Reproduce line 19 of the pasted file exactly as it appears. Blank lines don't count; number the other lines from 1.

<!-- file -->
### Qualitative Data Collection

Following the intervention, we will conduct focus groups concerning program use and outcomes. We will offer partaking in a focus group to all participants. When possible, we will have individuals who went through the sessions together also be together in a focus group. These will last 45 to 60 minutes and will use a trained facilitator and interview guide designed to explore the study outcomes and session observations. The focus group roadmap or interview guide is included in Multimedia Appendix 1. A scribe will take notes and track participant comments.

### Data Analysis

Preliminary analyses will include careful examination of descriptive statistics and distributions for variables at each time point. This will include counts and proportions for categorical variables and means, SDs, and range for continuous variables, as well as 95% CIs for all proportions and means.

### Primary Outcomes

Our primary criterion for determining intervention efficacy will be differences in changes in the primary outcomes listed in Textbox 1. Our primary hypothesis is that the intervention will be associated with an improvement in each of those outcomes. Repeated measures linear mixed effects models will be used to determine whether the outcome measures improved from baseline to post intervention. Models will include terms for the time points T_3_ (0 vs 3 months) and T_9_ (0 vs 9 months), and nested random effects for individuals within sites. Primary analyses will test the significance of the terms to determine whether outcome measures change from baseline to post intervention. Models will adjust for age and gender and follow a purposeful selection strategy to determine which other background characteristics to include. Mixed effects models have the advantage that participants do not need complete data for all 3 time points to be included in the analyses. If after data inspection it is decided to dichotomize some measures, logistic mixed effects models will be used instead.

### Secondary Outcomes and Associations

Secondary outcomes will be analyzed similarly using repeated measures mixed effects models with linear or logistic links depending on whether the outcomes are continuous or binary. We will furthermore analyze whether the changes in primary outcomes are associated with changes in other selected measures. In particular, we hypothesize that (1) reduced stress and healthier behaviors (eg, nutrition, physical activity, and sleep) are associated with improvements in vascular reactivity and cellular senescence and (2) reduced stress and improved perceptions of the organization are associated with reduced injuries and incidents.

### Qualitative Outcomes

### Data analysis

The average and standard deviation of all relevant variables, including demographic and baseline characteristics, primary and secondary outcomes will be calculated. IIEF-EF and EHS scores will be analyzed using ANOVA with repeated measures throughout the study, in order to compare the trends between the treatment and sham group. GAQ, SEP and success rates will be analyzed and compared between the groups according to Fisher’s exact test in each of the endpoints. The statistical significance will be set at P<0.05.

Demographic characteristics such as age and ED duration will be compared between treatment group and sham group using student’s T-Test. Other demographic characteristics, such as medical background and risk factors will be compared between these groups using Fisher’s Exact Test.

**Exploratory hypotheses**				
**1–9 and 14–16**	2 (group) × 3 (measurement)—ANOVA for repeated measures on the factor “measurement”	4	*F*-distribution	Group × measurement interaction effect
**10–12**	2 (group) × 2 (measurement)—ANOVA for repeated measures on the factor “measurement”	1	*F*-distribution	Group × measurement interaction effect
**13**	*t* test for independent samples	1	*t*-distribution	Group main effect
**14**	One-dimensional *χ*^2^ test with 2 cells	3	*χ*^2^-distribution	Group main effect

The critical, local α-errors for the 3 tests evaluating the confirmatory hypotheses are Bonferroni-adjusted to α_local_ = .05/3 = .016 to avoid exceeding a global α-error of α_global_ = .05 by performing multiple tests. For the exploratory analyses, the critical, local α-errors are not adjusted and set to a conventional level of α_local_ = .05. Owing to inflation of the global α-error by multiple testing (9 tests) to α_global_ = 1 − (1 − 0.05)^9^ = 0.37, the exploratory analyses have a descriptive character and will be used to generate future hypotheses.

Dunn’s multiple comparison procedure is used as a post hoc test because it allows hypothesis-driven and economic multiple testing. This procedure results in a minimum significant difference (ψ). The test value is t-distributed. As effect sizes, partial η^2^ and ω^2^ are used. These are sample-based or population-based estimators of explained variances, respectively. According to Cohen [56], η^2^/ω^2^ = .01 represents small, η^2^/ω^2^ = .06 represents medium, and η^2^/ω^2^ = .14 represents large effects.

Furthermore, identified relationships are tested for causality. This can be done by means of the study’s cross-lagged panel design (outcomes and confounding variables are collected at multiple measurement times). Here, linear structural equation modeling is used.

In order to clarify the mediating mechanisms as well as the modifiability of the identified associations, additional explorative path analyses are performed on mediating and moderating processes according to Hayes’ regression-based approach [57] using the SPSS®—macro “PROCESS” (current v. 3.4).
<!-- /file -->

Dunn’s multiple comparison procedure is used as a post hoc test because it allows hypothesis-driven and economic multiple testing. This procedure results in a minimum significant difference (ψ). The test value is t-distributed. As effect sizes, partial η^2^ and ω^2^ are used. These are sample-based or population-based estimators of explained variances, respectively. According to Cohen [56], η^2^/ω^2^ = .01 represents small, η^2^/ω^2^ = .06 represents medium, and η^2^/ω^2^ = .14 represents large effects.